This chapter analyzes the extension system used by Family Farm Schools in providing agricultural information to farmers to alleviate rural poverty and hunger in Cameroon. It examines the background of Family Farm Schools and the unemployment problem of school leavers and advances the view that moving away from pure state paternalism to a partnership between the state, private sector, NGOs, donors, civil society, and rural communities in promoting of agricultural training and extension would improve the asset levels and autonomy of rural youths. Data was obtained through field observations, focus discussions and programme documents. The conclusion highlights the unsatisfactory financial position of the Family Farm Schools’ extension system and suggests the way forward to develop a newly conceived policy agenda for agricultural training and extension using this system; adopt a diversified and pluralistic strategy for funding the programme; build a platform for dialogue and collaboration with the relevant extension service providers; and evaluate the programme within the economic growth and poverty reduction strategy for government action. The agricultural extension techniques propagated by Family Farm Schools are but one part of meeting the challenge of poverty alleviation via education and self-employment. Equally demanding is the task of developing structures and support services that will ensure that eventual graduates have opportunities to invest in agriculture. This requires the setting up of a credible rural development bank for providing financial services to farmers and concessions of agricultural land of reasonable sizes to be acquired by the young farmers for crop and livestock production. Other incentives like favourable prices, access to markets, transport facilities, agricultural inputs and effective linkages with agricultural research should be made available to encourage the young farmers. Global developments require a new vision and the promotion of improved best practices if agricultural extension systems are to be revitalized and made more effective to meet the diverse needs of farmers. In the absence of these efforts, innovative training and extension systems may prepare skilled youth who are committed to agricultural development goals but who have no means for effective implementation of their action plans. The development of agriculture is the key to alleviate rural poverty in Cameroon. The youths need the right education and training to enable them participate in farming as family business enterprises.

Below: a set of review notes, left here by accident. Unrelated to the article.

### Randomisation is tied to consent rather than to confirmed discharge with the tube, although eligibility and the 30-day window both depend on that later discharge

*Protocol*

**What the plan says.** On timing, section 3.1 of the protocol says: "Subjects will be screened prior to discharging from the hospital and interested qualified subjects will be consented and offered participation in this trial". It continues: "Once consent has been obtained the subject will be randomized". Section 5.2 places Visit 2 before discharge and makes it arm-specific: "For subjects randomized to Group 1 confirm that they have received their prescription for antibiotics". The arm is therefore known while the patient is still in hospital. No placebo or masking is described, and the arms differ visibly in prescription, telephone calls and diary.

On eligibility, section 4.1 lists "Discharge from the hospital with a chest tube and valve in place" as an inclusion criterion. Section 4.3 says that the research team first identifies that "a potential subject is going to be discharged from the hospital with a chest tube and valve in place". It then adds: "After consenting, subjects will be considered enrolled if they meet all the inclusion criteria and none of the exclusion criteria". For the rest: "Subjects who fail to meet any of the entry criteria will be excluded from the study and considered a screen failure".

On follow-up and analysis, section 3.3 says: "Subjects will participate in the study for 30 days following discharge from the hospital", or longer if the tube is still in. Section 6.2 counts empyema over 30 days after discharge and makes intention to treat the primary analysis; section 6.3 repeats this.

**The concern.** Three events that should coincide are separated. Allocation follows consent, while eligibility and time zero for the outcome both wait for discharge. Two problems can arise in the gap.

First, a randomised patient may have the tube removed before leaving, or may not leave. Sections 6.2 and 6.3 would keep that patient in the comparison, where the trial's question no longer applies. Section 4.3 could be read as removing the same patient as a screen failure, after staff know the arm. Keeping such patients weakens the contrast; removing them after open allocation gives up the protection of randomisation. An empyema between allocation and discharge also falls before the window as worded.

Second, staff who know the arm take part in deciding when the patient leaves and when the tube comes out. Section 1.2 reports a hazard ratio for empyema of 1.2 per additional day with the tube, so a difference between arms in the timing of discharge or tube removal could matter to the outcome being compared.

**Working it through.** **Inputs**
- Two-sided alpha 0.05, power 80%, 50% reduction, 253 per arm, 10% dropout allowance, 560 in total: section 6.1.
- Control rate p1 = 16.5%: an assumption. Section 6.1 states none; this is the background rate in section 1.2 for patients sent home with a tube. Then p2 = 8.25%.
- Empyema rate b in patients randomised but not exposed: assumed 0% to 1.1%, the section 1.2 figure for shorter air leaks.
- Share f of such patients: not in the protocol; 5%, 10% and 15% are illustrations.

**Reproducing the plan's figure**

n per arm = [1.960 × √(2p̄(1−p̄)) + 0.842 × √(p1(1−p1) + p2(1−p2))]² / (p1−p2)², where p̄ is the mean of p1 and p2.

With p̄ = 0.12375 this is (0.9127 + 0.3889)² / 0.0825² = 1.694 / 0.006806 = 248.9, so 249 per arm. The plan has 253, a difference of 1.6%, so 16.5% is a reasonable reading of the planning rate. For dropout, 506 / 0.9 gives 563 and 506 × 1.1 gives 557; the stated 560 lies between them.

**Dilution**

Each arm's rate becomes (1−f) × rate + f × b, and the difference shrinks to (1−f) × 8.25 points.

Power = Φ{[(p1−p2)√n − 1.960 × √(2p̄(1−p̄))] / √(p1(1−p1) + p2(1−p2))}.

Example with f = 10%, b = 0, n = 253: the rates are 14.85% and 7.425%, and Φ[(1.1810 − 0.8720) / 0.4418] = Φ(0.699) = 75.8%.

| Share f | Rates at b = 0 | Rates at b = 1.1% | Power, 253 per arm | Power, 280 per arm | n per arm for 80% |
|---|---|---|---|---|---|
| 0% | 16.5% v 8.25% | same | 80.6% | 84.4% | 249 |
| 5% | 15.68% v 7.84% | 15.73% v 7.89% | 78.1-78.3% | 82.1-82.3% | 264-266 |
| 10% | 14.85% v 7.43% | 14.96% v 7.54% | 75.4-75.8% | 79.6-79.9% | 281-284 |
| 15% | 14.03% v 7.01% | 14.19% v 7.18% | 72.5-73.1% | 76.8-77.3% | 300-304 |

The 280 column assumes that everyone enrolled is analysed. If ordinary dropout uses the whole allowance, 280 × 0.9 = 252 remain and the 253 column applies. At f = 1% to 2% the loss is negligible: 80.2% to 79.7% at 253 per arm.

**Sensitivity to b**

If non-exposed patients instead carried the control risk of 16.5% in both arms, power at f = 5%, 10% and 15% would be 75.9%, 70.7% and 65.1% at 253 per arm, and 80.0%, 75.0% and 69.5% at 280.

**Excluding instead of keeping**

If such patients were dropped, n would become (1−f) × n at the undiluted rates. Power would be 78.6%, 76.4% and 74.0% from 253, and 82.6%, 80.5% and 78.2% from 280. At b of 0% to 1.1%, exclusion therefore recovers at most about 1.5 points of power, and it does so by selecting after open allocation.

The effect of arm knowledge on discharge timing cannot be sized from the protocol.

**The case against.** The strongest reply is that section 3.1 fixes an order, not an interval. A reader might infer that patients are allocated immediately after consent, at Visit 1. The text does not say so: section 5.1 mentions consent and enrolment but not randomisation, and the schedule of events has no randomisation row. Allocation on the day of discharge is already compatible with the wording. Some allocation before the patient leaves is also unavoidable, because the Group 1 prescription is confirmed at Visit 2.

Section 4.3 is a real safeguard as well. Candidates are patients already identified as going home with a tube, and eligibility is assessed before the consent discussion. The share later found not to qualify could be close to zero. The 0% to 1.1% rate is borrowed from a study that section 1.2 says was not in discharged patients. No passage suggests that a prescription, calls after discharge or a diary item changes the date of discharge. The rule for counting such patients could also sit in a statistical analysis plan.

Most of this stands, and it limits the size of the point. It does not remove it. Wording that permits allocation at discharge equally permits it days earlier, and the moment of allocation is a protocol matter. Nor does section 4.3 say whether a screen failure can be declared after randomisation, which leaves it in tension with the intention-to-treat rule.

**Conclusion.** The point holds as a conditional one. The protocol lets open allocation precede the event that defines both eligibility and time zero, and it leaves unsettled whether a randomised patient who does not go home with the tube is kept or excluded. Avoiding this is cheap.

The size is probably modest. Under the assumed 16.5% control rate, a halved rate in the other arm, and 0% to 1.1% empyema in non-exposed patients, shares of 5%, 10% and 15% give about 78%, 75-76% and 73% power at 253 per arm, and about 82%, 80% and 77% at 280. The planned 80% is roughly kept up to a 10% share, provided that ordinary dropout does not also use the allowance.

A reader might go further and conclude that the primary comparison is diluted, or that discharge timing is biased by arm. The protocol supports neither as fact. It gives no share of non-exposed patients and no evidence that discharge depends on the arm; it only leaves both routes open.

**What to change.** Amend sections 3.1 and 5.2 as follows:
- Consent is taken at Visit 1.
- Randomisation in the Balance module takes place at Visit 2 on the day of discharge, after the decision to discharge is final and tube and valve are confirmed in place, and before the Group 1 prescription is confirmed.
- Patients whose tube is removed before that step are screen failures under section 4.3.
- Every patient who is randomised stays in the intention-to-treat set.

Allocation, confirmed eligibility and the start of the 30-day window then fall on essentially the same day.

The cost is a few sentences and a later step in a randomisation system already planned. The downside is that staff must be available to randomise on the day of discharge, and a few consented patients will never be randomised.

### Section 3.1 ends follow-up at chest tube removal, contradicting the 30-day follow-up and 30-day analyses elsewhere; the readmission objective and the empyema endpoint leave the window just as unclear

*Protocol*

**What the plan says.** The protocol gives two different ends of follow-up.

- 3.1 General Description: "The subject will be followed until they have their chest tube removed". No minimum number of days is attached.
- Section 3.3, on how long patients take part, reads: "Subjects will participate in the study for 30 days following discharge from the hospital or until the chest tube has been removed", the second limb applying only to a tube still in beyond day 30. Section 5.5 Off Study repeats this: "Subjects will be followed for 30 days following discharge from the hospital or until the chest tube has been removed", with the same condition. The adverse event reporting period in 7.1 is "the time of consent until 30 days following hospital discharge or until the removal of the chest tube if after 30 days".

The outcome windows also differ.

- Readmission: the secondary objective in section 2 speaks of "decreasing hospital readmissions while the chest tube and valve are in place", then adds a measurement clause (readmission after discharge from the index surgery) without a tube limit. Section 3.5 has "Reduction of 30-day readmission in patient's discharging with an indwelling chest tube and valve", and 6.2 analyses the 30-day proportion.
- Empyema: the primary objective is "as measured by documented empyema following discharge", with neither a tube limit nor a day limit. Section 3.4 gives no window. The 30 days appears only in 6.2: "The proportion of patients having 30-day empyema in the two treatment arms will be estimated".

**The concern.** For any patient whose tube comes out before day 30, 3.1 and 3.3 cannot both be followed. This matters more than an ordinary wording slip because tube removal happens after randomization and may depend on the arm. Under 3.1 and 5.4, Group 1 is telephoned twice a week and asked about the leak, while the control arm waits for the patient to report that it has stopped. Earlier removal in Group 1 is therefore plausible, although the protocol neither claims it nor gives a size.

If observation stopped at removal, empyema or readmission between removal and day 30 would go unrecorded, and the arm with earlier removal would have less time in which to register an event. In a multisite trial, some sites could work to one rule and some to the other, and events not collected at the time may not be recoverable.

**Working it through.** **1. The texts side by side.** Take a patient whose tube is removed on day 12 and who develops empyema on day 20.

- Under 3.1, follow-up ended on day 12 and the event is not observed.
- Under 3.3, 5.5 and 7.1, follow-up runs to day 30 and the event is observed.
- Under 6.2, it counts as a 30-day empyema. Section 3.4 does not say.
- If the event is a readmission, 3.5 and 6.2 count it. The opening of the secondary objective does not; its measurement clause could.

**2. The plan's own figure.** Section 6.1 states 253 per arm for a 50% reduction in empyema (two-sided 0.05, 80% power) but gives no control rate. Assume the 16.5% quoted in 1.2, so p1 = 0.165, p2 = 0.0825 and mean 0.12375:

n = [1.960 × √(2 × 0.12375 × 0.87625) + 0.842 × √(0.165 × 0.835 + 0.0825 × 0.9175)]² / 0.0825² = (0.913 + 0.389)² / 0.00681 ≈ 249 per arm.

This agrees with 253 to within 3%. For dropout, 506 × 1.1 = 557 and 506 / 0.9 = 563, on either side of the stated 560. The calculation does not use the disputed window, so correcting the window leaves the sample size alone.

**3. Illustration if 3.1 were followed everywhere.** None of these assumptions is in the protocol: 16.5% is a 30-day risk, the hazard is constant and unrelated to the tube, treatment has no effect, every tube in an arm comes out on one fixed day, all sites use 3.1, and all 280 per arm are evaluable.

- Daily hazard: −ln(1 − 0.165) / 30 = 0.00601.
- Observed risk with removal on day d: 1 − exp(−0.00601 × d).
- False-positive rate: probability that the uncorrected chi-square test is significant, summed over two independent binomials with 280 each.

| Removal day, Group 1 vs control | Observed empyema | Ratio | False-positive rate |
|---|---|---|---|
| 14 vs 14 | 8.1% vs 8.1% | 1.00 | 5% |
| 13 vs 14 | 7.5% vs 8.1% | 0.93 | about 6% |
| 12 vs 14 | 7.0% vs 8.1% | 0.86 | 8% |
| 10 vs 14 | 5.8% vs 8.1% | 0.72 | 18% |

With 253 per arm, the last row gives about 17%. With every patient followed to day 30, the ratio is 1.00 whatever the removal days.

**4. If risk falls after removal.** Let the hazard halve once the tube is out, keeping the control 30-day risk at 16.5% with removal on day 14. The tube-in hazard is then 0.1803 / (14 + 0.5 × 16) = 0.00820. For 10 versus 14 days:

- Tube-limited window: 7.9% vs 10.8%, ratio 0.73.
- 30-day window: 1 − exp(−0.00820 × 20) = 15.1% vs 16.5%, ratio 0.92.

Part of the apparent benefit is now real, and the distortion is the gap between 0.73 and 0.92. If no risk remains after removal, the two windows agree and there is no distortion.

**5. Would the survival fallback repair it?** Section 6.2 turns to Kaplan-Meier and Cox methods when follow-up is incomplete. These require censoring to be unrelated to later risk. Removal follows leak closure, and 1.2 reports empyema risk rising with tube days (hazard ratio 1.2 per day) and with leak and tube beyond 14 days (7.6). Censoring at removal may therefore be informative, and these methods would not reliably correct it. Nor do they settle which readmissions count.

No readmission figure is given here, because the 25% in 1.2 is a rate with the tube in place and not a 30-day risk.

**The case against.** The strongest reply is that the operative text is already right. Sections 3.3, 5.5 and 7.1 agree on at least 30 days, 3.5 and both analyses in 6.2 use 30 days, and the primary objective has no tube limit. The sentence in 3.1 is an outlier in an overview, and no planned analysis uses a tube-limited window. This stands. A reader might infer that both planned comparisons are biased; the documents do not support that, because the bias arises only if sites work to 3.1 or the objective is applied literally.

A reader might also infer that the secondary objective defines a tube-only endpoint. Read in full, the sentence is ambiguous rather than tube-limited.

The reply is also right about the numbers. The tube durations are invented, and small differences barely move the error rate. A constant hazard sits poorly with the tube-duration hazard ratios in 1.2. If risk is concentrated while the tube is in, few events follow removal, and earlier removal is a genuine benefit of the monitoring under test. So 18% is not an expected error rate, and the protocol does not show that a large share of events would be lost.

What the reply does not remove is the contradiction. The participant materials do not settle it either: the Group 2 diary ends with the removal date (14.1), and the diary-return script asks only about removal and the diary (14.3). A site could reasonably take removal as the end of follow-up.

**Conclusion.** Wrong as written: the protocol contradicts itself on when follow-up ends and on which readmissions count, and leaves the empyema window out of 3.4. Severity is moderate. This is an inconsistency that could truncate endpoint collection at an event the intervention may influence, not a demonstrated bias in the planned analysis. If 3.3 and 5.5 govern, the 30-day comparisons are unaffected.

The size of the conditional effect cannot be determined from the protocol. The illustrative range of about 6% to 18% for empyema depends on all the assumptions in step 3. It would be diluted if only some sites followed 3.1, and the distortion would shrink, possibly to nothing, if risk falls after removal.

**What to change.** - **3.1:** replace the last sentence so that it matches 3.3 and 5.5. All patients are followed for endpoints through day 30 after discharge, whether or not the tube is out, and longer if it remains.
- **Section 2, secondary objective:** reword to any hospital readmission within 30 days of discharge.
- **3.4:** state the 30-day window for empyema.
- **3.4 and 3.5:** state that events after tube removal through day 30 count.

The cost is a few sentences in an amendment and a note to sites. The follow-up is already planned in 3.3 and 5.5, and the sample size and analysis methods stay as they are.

Fonteh Athanasius Amungwa
Associate Professor, Agricultural Extension and Rural Development, Chair of Social Economy and Family Management at the Higher Technical Teacher Training College, University of Buea, Cameroon.
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